ESRI June 2024 Newsletter

Dear Reader,

Ireland is facing a double challenge: a broader, mainstream challenge about housing in general, and a more specific challenge around developing capacity to manage inward migration. This was put into sharp focus in our report published this month titled Access to autonomous housing for beneficiaries of International Protection in Ireland. It found that many refugees are struggling to move out of government-provided accommodation into autonomous housing. The barriers faced by this group include shortages in the supply of social and affordable housing, as well as language barriers and discrimination.

Also on the housing front, our report Population projections, the flow of new households and structural housing demand generated a notable amount of interest. International migration is the key driver of population growth in Ireland and this research considers how the population will grow under a range of international migration scenarios. It then combines these population projections with a range of assumptions around household size and housing stock obsolescence rates. It found that between 35,000 and 53,000 housing units are needed per year. However, it is important to distinguish these figures from total housing demand, which also includes 'pent-up' demand.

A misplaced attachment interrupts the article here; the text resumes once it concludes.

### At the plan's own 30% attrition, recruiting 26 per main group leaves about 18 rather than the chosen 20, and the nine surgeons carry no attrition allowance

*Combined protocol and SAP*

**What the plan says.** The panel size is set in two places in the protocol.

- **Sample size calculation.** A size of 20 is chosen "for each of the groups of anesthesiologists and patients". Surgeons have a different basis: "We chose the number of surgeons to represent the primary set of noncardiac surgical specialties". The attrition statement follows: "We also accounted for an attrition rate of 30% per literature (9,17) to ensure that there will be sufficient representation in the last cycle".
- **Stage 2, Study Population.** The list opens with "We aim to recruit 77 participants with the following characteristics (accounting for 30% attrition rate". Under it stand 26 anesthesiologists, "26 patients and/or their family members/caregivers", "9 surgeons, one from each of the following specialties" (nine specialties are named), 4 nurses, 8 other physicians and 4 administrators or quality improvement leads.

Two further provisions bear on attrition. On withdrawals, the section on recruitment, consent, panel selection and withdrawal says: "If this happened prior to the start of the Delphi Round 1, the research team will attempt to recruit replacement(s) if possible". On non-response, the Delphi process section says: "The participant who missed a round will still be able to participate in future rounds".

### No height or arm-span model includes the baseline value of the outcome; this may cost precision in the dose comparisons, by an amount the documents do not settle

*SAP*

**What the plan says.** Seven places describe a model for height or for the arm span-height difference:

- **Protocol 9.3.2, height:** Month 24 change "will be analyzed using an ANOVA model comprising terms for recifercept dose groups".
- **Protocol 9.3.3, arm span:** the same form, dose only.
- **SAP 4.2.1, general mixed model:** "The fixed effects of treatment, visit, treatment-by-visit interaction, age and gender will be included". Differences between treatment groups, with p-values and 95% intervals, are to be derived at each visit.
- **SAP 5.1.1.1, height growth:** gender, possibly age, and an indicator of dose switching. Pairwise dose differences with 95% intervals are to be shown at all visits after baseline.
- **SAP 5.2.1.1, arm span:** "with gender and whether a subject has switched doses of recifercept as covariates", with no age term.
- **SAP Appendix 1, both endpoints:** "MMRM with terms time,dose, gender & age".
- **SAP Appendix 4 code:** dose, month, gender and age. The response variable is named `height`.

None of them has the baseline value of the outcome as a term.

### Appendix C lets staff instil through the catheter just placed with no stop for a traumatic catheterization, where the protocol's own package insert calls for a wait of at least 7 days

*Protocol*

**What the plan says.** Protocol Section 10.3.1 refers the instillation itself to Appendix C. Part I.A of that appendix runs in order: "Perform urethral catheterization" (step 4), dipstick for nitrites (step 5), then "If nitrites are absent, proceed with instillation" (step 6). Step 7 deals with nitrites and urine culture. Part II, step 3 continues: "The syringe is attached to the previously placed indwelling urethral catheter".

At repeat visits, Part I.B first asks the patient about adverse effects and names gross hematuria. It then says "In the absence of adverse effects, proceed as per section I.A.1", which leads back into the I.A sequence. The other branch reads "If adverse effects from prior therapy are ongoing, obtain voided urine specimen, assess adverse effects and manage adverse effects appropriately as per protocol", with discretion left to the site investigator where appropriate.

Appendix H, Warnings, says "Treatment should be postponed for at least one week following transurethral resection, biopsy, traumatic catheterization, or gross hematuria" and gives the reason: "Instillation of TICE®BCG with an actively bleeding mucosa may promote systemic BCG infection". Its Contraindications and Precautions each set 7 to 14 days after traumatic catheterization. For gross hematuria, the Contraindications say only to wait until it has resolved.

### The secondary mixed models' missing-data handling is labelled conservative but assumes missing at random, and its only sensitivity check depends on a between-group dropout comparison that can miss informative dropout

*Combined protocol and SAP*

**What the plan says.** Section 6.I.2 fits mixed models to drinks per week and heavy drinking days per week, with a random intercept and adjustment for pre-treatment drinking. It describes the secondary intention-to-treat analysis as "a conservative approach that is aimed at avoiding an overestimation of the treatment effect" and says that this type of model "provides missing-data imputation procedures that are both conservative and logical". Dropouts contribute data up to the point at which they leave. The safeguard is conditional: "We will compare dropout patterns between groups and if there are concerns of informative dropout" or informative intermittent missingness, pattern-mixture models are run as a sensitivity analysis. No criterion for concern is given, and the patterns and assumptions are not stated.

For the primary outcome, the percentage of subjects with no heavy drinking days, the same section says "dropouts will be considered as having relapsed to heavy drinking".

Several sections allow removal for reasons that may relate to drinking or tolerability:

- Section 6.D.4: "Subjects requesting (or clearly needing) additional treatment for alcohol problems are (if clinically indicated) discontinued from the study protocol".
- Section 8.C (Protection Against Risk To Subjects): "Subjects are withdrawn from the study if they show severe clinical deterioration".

Our Quarterly Economic Commentary, Summer 2024 found a persistent pace of growth in the domestic economy. Indeed, for the first time in two years, Irish households will see an increase in real wages in 2024 and 2025. It also noted that the labour market is operating at full capacity, with limited potential for further growth without inward migration.

Lastly, Minister Paschal Donohoe TD delivered the Opening Address at our Budget Perspectives 2025 conference. Here, we launched two papers related to Ireland’s State Pension reform. The first paper examines the reforms proposed by the Roadmap of Increases to Pay Related Social Insurance (PRSI). The second paper examines the winners and losers from the transition from the ‘Yearly Average Method’ to a ‘Total Contributions Approach’.

In a world where the lines between facts and opinion are becoming increasingly blurred, I trust that our research can offer a valuable evidence base for policymakers. Thank you for your continued support.


A close-up of a signatureDescription automatically generated

Professor Alan Barrett